Only a few days into my freshman year at St. Paul's University of Northwestern, I discovered that college demanded a whole new way of studying. If I was going to survive even that first year, I knew I needed to make some big and small changes in my study habits. And you will, too. To help you prepare for the big transition to the world of college studies, I'd like to offer 10 suggestionsall drawn from my own mistakes and small day-to-day victories.
1) Adjust your attitude toward studying
When I was in high school, I was the smart girl. And it was never that cool to be smart. So, although I never really slacked off, I kind of hid my successes. I never really got all that excited. I mean, who wants to brag about a 100 percent on a math test? I would have been labeled The Ultimate Nerd. But at college, I discovered that learning wasn't uncool anymore!
Embrace college as an opportunity to learn about the things you're passionate about. Love math? Then do it with great joy. If you're an art major, get psyched about throwing pottery and learning how to develop photos in a darkroom. If you're into science, you'll discover the world of the clown fish via the marine ecosystem in your classroom lab. What's cooler than all that?
2) Realize profs expect more
College professors aren't going to be as lenient as your high school teachers. Not that they're hard-nosed and mean, but they will now treat you as an adult. They won't necessarily give you extra credit to pull up your grade at the end of the semester. They won't give you step-by-step instructions on how to do all your assignments. And they won't always tell you exactly what is going to be on a test.
They want you to take the initiative in your education, seeing college as a place where you can become an independent thinker. You're paying a lot of money to be at college, so they're assuming you want to be there and will put in the work to do a good job.
3) Get organized
You will need two things in order to get organized: your syllabi and your planner.
In college, your professors let you in on what they plan to teach you for the entire semester. Each of them do this through something called a syllabus (the plural is syllabi), which is usually handed out on the first day of classes. It is basically all the expectations and guidelines your professor has for the semester, plus an outline of all your assignments.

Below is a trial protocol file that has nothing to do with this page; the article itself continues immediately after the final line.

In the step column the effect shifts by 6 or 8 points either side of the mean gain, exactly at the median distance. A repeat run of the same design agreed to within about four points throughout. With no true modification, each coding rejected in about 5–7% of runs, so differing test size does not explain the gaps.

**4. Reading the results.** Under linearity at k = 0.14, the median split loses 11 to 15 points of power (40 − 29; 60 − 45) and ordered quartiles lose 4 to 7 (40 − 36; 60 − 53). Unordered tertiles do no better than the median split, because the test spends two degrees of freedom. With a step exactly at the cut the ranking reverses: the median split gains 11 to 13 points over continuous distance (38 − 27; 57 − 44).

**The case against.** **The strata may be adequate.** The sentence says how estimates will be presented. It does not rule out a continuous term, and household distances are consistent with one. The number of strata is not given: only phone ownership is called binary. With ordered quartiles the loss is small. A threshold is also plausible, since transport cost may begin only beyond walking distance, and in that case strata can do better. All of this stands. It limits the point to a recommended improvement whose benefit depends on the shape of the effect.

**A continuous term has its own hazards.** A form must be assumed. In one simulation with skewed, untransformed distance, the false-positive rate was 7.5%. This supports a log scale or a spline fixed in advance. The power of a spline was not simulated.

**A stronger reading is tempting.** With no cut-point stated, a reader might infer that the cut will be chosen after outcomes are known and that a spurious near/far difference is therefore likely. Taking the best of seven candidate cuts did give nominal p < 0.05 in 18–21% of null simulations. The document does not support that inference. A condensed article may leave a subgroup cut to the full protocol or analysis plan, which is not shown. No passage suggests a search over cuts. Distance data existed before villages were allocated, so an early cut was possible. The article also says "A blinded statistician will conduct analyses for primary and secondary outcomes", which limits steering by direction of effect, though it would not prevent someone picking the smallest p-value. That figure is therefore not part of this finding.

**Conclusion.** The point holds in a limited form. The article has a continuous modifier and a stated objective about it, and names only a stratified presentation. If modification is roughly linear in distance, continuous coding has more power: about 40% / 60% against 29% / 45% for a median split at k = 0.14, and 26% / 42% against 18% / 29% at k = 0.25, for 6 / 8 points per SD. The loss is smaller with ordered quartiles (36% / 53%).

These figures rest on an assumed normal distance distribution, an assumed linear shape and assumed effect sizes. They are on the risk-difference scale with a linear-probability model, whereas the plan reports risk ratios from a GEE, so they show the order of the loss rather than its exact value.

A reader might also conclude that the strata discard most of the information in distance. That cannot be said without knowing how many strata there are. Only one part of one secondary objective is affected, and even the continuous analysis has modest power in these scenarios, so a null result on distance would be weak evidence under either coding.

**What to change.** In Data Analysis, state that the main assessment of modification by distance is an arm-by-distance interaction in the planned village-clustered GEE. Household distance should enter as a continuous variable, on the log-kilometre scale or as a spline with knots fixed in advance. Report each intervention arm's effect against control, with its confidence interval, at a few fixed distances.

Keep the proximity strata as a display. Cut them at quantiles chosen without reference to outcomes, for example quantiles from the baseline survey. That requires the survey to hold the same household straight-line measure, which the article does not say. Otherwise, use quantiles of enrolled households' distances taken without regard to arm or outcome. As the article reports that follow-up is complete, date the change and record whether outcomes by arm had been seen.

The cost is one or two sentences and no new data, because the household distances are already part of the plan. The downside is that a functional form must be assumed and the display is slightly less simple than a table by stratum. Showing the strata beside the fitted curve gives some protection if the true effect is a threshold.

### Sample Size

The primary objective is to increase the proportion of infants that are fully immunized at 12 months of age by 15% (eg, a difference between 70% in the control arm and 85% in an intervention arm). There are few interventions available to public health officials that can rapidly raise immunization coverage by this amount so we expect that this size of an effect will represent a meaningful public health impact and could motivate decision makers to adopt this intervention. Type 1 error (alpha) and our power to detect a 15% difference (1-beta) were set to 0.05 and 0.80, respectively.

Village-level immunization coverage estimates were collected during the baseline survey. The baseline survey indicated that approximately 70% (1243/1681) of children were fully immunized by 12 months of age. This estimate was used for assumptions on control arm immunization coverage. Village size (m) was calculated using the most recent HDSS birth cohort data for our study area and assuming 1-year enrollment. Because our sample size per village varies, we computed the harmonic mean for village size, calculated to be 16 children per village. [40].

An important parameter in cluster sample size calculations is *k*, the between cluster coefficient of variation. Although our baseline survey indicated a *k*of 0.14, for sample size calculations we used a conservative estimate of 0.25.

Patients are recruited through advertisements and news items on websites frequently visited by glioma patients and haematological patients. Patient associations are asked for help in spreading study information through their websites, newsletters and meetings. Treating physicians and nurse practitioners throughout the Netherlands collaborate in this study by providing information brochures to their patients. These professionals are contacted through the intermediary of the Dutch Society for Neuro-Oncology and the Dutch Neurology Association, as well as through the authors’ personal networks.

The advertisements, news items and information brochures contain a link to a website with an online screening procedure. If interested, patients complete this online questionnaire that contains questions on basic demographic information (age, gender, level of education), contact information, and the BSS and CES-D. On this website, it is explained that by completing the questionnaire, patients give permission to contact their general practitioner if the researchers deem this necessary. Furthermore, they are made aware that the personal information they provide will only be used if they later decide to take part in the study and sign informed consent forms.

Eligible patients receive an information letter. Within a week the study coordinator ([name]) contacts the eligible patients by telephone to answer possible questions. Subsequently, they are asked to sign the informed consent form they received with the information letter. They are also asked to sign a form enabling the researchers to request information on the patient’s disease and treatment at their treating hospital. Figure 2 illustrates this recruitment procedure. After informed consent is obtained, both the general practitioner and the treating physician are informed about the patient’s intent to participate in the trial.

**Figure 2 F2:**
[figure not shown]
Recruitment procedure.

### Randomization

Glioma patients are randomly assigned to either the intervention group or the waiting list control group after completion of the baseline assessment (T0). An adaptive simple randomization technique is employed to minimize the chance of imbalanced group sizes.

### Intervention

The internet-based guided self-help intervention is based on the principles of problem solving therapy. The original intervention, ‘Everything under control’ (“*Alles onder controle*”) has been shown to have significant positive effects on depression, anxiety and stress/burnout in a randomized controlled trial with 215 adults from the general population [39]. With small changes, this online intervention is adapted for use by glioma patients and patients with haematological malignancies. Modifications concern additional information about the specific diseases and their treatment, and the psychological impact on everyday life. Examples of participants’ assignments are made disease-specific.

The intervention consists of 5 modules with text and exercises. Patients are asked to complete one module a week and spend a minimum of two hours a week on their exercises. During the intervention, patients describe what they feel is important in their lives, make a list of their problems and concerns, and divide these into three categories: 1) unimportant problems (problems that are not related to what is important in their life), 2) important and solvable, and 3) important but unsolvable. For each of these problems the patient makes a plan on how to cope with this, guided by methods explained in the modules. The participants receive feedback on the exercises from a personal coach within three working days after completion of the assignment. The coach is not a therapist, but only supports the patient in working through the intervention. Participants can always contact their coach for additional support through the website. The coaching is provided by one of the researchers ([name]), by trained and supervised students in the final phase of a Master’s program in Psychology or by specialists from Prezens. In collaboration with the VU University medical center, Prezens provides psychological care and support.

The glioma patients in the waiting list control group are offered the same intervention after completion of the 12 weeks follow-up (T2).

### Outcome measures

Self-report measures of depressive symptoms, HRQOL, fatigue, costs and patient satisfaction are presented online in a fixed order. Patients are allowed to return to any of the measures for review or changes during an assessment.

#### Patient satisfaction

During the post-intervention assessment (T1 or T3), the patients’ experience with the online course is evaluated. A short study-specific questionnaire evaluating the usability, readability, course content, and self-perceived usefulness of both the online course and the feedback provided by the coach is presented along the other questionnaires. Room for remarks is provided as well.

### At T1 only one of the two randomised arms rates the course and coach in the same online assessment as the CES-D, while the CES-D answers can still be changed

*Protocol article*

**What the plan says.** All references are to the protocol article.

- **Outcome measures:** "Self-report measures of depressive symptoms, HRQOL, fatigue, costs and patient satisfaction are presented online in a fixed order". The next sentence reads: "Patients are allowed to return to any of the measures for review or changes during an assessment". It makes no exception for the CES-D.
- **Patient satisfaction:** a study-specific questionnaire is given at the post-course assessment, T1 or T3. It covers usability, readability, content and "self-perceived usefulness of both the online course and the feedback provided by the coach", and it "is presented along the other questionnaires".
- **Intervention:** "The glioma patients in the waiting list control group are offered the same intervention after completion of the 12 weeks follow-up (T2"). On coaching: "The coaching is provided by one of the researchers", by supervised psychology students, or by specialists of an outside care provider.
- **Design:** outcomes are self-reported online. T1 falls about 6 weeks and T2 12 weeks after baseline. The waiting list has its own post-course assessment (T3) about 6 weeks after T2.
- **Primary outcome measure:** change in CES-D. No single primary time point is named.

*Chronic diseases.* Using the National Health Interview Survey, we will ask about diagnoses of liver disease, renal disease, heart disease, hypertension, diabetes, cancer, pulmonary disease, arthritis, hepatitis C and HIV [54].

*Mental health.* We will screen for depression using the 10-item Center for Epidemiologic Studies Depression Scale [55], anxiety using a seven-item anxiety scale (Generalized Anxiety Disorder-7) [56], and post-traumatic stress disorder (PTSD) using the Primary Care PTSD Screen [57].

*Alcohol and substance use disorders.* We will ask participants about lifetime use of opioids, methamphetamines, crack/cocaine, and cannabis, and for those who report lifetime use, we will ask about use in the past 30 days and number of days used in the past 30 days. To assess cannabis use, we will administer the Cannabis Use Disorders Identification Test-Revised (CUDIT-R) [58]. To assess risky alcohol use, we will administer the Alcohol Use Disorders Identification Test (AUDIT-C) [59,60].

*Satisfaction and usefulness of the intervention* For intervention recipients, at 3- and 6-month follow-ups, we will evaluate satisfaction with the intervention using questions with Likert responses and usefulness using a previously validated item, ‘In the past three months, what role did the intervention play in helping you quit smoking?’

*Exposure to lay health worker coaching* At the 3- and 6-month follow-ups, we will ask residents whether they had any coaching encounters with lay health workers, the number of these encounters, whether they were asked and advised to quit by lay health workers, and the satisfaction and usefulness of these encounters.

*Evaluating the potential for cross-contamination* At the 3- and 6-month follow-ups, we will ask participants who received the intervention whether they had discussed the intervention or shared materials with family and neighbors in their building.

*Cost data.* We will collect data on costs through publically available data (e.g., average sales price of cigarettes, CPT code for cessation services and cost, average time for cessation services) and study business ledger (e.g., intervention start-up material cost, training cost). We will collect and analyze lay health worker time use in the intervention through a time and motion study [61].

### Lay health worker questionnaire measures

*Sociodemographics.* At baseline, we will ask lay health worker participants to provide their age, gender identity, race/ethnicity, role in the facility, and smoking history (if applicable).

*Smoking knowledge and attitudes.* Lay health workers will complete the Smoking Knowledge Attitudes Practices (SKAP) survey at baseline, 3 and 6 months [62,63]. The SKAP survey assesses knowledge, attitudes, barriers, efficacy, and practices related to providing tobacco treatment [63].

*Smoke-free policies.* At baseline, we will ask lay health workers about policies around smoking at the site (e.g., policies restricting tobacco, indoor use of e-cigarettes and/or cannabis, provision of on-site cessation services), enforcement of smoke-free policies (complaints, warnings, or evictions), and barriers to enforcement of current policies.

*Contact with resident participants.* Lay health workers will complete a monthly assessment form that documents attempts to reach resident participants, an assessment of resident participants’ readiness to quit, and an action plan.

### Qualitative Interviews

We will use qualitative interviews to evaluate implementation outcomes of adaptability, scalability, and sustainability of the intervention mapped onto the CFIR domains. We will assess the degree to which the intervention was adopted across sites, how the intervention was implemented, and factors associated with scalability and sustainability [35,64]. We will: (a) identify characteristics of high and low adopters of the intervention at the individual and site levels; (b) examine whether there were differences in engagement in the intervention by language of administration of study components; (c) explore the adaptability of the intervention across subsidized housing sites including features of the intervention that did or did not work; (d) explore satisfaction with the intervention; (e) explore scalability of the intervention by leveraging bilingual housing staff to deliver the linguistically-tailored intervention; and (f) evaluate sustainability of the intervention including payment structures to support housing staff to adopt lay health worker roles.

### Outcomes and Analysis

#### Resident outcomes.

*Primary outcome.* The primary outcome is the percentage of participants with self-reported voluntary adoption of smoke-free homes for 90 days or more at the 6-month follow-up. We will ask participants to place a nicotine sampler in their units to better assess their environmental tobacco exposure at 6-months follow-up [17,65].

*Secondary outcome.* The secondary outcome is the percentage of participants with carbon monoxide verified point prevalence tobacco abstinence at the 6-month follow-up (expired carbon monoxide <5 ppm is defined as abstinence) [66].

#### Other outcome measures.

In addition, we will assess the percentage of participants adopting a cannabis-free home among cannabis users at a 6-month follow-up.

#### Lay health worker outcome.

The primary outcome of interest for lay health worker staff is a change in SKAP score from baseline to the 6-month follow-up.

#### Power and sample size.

Many colleges have an assignment planner with all the school breaks and activities already printed on the calendar. If it doesn't show up in an orientation packet, look for it in the college bookstore.
So, now you have your planner and your syllabi. Don't let them sit there and collect dust. Begin mapping out your semester in your planner. Write all your due dates into your calendar. This might be a bit overwhelming at first, but once things start to pick up pace, you'll be glad you know when each assignment is due.
Some professors assume you'll keep track of assignments by regularly looking at the syllabus. That's right, they often don't remind you of what's due. Why? Because it's on the syllabus. Again, it's all about the prof's expectations of you as a responsible adult. They won't hold your hand through the semester. They expect you to keep up on your own by following what's assigned on your syllabus. And you can do this by taking those important due dates and jotting them down in your planner.
4) Start working ahead
Let's look forward a bit and imagine you've already filled out your planner. Now try to work ahead in your planner.
That's right. Do Wednesday's homework, even though it's only Monday. Make it a goal to stay slightly ahead of yourself. For instance, you have to do a book report on Les Miserables. Since this is a really long book, you will want to spread out the reading. If you wait too long, you'll get no sleep on the day before the assignment is dueand still only get halfway through the book! So be sure and spread out your reading in fairly manageable chunks.